Trichopodus chuna Hamilton, 1822; Colisa chuna (Hamilton, 1822); Trichopodus sota Hamilton, 1822; Colisa sota (Hamilton, 1822)
Trichogaster: from the Ancient Greek θρίξ (thriks), meaning ‘hair’, and γαστήρ (gastḗr), meaning ‘belly, stomach’, in reference to the thread-like pelvic fins in members of this genus.
chuna: appears to be derived from a local name for the fish.
Known from the Ganges River in northern India, including its floodplain and delta in Bangladesh, plus the Brahmaputra system in the states of Assam, Manipur, Meghalaya, and Arunachal Pradesh, with additional records from Nepal.
Type locality is given simply as ‘Gangetic provinces, India’.
Wild examples are rare in the aquarium hobby with virtually all fish on sale produced commercially for the purpose.
Typically inhabits low altitude, heavily-vegetated, sluggish waters including ponds, ditches, beels, and flooded fields.
Many such habitats undergo seasonal fluctuations in water volume, chemistry, and turbidity due to the annual monsoons which occur between June and October.
Maximum Standard Length
45 – 55 mm.
Aquarium SizeTop ↑
An aquarium with base dimensions of 60 ∗ 30 cm or equivalent is suffient to house a pair or small group.
Fares best in a well-planted, shady set-up with plenty of surface cover in the form of tall stem or floating plants.
Driftwood can also be used and other plants such as Microsorum or Taxiphyllum spp. can be attached to it. Small clay plant pots, lengths of plastic piping or empty camera film cases can also be included to provide further shelter.
The addition of some dried leaf litter (beech, oak or Ketapang almond leaves are all suitable) is also recommended. In addition to offering additional shelter for the fish it brings with it the establishment of microbe colonies as decomposition occurs. These microorganisms can provide a valuable secondary food source for fry, whilst the tannins and other chemicals released by the decaying leaves are also thought beneficial.
As it naturally inhabits sluggish waters filtration should not be too strong, with an air-powered sponge filter set to turn over gently adequate. Keep the tank well-covered and do not fill it to the top as like all osphronemids it requires occasional access to the layer of humid air that will form above the water surface, and may jump on occasion.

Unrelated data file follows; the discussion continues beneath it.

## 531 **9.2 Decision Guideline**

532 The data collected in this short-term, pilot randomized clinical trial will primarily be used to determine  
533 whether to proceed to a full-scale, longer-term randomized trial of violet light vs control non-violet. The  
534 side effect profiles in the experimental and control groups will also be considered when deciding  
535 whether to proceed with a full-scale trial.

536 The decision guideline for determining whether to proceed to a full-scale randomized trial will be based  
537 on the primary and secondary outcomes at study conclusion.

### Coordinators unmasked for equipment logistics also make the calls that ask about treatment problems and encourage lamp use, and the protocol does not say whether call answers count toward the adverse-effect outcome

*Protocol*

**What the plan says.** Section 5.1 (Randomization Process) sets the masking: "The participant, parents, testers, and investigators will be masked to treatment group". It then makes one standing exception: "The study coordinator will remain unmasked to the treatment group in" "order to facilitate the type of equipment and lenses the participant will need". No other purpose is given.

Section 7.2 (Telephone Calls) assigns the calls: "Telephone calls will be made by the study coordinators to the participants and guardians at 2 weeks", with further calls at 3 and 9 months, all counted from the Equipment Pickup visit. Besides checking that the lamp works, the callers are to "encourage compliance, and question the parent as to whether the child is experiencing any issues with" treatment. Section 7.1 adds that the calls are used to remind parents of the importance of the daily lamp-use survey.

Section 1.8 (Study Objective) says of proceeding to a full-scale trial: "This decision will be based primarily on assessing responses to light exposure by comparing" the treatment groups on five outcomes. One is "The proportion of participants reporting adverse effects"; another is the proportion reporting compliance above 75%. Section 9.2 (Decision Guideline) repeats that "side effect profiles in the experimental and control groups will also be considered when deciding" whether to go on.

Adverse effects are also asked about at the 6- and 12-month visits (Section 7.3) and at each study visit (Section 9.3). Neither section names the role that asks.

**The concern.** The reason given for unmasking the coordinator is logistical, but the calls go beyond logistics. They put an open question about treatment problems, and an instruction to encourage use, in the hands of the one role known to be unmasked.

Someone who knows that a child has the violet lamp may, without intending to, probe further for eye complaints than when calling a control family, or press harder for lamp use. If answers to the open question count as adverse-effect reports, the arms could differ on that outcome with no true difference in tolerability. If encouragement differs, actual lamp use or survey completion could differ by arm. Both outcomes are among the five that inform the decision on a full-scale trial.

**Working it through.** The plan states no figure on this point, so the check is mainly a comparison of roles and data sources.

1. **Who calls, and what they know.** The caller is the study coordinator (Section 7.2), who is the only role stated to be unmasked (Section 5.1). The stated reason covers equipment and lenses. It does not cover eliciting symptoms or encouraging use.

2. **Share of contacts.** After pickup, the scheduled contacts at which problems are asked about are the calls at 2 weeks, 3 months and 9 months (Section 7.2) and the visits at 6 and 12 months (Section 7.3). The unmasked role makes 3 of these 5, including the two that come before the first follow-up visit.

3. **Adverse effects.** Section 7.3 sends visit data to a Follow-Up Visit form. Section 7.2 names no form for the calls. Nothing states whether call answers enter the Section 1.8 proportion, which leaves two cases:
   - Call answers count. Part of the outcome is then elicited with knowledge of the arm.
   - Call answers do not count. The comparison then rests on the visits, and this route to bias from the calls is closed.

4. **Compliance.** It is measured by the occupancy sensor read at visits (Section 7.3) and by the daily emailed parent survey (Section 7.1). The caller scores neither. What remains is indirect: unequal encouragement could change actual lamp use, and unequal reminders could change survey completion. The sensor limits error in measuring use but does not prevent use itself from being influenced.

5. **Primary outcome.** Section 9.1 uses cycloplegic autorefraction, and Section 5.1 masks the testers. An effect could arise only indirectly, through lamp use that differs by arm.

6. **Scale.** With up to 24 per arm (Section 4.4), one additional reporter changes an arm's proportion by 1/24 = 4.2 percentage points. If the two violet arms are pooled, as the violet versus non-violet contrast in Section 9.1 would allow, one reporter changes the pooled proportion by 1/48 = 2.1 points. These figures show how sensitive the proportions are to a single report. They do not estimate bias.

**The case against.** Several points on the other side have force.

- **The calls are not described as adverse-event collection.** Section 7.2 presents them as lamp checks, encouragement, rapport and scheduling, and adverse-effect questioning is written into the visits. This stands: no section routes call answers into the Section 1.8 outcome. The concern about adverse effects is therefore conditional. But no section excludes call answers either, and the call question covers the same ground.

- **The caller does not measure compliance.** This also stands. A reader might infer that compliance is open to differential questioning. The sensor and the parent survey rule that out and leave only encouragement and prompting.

Temperature: 22 – 27 °C
pH: 6.0 – 7.5
Hardness: 36 – 268 ppm
Likely to prey on insects and other small invertebrates in nature. Captive fish will accept dried products but should also be offered plenty of small live or frozen foods such as Daphnia, Artemia, or bloodworm regularly to ensure development of optimal colour and condition.
Small insects such as micro-crickets or Drosophila fruit flies are also suitable to use; it’s best to fill the stomachs of these by feeding them fish flakes or some kind of vegetable matter before offering them to the fish.
Behaviour and CompatibilityTop ↑
Tankmates must be chosen with care since this species is slow-moving and will easily be intimidated or outcompeted for food by larger or more vigorous tankmates.
Peaceful, pelagic cyprinids make good choices as do less active loaches such as Pangio spp. or certain nemacheilids. Territorial or otherwise aggressive species are best omitted.
Though not gregarious in the sense of schooling fishes it does seem to require interaction with conspecifics and displays more interesting behaviour when maintained in numbers, meaning the purchase of no less than 4-6 specimens is recommended. Groups develop noticeable hierarchies and you’ll often see dominant individuals chasing away their rivals at feeding time or when occupying their favourite spot.
Adult females are brownish in colour, noticeably larger than males and possess a broad, brownish midlateral stripe extending posteriorly from behind the eye to the caudal peduncle.